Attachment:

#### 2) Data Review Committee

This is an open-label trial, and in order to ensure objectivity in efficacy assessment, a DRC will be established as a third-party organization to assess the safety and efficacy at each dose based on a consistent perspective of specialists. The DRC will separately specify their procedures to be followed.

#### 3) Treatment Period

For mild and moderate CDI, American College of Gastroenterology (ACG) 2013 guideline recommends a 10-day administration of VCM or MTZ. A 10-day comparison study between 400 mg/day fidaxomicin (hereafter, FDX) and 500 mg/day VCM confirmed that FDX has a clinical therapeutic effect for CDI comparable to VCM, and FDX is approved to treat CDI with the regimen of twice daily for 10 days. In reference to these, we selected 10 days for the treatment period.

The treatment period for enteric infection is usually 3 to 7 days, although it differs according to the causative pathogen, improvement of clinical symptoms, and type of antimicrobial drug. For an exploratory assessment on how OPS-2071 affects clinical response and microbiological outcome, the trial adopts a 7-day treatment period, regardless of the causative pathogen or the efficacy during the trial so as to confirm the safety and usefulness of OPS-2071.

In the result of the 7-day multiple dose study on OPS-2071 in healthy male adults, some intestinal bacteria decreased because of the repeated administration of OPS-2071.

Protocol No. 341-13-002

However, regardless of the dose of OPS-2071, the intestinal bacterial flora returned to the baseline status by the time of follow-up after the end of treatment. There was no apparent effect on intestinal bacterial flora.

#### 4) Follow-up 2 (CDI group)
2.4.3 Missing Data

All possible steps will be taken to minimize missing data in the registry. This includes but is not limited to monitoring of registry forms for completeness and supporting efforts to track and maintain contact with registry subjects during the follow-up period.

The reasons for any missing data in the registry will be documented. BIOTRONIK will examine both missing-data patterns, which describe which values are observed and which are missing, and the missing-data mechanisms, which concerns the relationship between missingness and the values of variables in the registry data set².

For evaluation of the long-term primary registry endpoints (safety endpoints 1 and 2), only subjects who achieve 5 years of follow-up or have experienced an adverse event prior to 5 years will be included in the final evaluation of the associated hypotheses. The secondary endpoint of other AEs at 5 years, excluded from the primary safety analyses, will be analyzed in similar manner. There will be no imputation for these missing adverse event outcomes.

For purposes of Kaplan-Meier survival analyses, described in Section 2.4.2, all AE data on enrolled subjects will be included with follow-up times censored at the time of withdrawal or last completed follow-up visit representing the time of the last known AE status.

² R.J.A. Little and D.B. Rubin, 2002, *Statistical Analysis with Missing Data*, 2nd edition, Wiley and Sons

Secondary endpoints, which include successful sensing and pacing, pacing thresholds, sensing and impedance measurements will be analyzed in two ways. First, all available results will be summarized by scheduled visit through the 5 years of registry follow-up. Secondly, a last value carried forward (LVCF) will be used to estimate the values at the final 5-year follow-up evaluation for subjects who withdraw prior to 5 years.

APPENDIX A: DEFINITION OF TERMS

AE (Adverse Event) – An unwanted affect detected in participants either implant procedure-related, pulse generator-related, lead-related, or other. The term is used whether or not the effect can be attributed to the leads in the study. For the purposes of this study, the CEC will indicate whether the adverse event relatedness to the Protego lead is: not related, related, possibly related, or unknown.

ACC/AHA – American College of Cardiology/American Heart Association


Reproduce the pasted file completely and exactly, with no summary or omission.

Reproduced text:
#### 2) Data Review Committee

This is an open-label trial, and in order to ensure objectivity in efficacy assessment, a DRC will be established as a third-party organization to assess the safety and efficacy at each dose based on a consistent perspective of specialists. The DRC will separately specify their procedures to be followed.

#### 3) Treatment Period

For mild and moderate CDI, American College of Gastroenterology (ACG) 2013 guideline recommends a 10-day administration of VCM or MTZ. A 10-day comparison study between 400 mg/day fidaxomicin (hereafter, FDX) and 500 mg/day VCM confirmed that FDX has a clinical therapeutic effect for CDI comparable to VCM, and FDX is approved to treat CDI with the regimen of twice daily for 10 days. In reference to these, we selected 10 days for the treatment period.

The treatment period for enteric infection is usually 3 to 7 days, although it differs according to the causative pathogen, improvement of clinical symptoms, and type of antimicrobial drug. For an exploratory assessment on how OPS-2071 affects clinical response and microbiological outcome, the trial adopts a 7-day treatment period, regardless of the causative pathogen or the efficacy during the trial so as to confirm the safety and usefulness of OPS-2071.

In the result of the 7-day multiple dose study on OPS-2071 in healthy male adults, some intestinal bacteria decreased because of the repeated administration of OPS-2071.

Protocol No. 341-13-002

However, regardless of the dose of OPS-2071, the intestinal bacterial flora returned to the baseline status by the time of follow-up after the end of treatment. There was no apparent effect on intestinal bacterial flora.

#### 4) Follow-up 2 (CDI group)
2.4.3 Missing Data

All possible steps will be taken to minimize missing data in the registry. This includes but is not limited to monitoring of registry forms for completeness and supporting efforts to track and maintain contact with registry subjects during the follow-up period.

The reasons for any missing data in the registry will be documented. BIOTRONIK will examine both missing-data patterns, which describe which values are observed and which are missing, and the missing-data mechanisms, which concerns the relationship between missingness and the values of variables in the registry data set².

For evaluation of the long-term primary registry endpoints (safety endpoints 1 and 2), only subjects who achieve 5 years of follow-up or have experienced an adverse event prior to 5 years will be included in the final evaluation of the associated hypotheses. The secondary endpoint of other AEs at 5 years, excluded from the primary safety analyses, will be analyzed in similar manner. There will be no imputation for these missing adverse event outcomes.

For purposes of Kaplan-Meier survival analyses, described in Section 2.4.2, all AE data on enrolled subjects will be included with follow-up times censored at the time of withdrawal or last completed follow-up visit representing the time of the last known AE status.

² R.J.A. Little and D.B. Rubin, 2002, *Statistical Analysis with Missing Data*, 2nd edition, Wiley and Sons

Secondary endpoints, which include successful sensing and pacing, pacing thresholds, sensing and impedance measurements will be analyzed in two ways. First, all available results will be summarized by scheduled visit through the 5 years of registry follow-up. Secondly, a last value carried forward (LVCF) will be used to estimate the values at the final 5-year follow-up evaluation for subjects who withdraw prior to 5 years.

APPENDIX A: DEFINITION OF TERMS

AE (Adverse Event) – An unwanted affect detected in participants either implant procedure-related, pulse generator-related, lead-related, or other. The term is used whether or not the effect can be attributed to the leads in the study. For the purposes of this study, the CEC will indicate whether the adverse event relatedness to the Protego lead is: not related, related, possibly related, or unknown.

ACC/AHA – American College of Cardiology/American Heart Association